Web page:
The Business Case for Renewables

I recently read a report from the Carbon Trust about The Case for Renewables in UK Business, and basically it came to the same conclusions as Eco Outsource – it’s a no brainer!

Before the introduction of the Feed-in-Tariff the business case for renewables was not strong. However, it could be clearer now – investing in the right renewables for your businesses makes environmental and financial sense.

Businesses need to do two things:

  1. Demand reduce – introduce resource efficiency initiatives to reduce their energy demand,
  2. Clean supply – research appropriate renewable energy measure(s).

Key drivers 
The main motivations for businesses to develop their own on-site renewable generation are:

  • avoid expected energy price rises and increases in price volatility;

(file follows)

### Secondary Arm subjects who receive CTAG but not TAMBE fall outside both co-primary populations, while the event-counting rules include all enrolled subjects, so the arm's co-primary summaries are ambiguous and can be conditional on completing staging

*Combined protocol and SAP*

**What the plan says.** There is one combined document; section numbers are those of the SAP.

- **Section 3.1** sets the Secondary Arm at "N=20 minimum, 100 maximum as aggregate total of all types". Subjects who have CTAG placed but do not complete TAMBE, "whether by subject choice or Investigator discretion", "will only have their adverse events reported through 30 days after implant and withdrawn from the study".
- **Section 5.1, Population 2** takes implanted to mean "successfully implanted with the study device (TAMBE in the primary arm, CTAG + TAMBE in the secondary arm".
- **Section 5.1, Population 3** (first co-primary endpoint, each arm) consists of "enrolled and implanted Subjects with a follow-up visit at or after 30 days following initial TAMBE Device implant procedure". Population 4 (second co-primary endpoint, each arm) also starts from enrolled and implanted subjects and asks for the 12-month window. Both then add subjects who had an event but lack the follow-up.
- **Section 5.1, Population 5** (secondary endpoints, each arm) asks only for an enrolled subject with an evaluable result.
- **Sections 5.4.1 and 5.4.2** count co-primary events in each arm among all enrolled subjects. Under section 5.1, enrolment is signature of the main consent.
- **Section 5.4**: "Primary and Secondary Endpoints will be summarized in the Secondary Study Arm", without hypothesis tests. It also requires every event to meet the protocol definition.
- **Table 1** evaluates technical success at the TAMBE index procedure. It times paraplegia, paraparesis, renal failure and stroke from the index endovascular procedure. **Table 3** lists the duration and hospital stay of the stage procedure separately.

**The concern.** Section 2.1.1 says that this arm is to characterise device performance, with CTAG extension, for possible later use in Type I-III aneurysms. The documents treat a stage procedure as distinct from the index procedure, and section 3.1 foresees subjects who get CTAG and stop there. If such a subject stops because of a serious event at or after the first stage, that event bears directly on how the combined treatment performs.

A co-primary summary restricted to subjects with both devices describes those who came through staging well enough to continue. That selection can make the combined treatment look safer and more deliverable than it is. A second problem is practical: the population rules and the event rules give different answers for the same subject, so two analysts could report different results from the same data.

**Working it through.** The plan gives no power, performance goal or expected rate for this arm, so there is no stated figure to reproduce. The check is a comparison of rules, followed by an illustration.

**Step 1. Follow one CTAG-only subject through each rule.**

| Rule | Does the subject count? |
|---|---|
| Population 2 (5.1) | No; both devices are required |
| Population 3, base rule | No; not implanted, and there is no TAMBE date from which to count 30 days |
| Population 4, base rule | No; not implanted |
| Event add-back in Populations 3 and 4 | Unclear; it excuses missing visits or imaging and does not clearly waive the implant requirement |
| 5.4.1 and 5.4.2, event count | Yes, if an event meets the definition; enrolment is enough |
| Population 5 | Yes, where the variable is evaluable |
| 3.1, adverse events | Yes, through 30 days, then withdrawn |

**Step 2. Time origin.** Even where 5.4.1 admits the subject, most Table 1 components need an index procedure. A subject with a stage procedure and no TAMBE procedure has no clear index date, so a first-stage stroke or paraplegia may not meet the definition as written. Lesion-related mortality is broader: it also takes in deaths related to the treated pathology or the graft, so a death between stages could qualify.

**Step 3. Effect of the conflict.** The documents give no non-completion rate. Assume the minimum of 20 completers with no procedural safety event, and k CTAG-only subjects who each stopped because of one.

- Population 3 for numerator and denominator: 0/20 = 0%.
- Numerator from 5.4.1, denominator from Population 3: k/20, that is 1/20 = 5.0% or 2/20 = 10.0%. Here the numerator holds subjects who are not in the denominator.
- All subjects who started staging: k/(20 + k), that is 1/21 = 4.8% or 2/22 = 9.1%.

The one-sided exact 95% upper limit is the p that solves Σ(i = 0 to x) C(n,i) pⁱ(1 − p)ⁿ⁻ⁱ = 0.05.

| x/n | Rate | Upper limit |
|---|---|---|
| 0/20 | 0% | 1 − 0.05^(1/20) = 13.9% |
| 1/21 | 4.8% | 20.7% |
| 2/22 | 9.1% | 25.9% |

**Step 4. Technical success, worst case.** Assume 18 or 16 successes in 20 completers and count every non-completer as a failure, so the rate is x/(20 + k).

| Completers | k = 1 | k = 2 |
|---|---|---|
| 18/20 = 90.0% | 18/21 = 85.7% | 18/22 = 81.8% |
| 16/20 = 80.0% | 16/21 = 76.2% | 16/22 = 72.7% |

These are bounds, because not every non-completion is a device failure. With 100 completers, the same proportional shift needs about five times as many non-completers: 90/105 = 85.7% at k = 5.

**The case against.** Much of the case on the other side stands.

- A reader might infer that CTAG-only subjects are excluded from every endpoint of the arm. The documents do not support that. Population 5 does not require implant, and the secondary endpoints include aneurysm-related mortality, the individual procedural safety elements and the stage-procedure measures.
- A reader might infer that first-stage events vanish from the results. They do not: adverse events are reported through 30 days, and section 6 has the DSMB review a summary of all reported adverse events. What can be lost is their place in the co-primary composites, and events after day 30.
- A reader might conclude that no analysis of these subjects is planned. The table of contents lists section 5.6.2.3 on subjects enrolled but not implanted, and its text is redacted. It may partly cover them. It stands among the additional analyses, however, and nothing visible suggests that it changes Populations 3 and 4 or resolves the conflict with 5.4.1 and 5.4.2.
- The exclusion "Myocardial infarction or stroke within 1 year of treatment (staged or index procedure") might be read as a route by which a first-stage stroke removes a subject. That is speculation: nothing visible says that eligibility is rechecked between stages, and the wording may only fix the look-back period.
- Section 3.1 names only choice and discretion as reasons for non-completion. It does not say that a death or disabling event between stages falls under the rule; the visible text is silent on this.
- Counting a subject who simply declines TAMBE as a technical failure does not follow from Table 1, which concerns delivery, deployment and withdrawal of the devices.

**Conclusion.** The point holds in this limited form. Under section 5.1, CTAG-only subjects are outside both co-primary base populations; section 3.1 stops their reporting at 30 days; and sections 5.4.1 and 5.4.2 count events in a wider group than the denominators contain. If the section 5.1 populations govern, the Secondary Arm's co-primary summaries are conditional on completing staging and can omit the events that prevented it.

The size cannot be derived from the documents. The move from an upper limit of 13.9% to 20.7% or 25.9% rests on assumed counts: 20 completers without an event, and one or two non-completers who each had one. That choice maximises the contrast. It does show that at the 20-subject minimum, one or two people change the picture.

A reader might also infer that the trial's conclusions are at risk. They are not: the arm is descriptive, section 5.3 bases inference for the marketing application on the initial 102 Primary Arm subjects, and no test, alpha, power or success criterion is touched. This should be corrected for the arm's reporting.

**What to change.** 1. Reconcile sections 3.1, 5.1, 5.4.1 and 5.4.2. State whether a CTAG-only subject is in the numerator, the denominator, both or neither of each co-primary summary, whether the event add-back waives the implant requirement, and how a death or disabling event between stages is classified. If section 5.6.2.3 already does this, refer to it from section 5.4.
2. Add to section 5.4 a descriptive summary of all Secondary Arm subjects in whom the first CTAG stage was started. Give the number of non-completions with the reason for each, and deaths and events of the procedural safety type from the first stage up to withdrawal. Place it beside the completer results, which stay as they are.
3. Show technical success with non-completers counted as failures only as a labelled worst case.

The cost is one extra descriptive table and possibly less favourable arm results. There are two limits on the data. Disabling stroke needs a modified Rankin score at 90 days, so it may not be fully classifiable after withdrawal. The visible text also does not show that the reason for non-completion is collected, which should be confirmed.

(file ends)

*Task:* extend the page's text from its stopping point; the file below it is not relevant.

• benefit from long term financial incentive schemes;
  • reduce Climate Change Levy (CCL) payments;
  • reduce energy costs.

Figures from The Department for Energy and Climate Change (DECC) estimate that between now and 2020 energy prices may grow by ~37%. That’s on top of the increases we’re all experienced in the last 10 years.

The work that the Carbon Trust has undertaken indicates average returns of 11-12%, with the potential for returns in excess of 20%. It’s clear; investing in renewables is an excellent way to protect your business against rises in energy costs.

Renewable energy generation will always make ‘carbon sense’, however it is the Feed-in-Tariff and the introduction of the Renewable Heat Initiative in 2012, that makes it them such a sound financial investment.  However, the funding for these two initiatives is capped so there is a strong case to act quickly. The project cycle for small scale renewable projects is between 6 – 18 months.

Businesses taking early action to introduce on-site renewable energy generation will be the best placed to mitigate risks associated with energy price hikes.

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October 6, 2011 · 9:01 am

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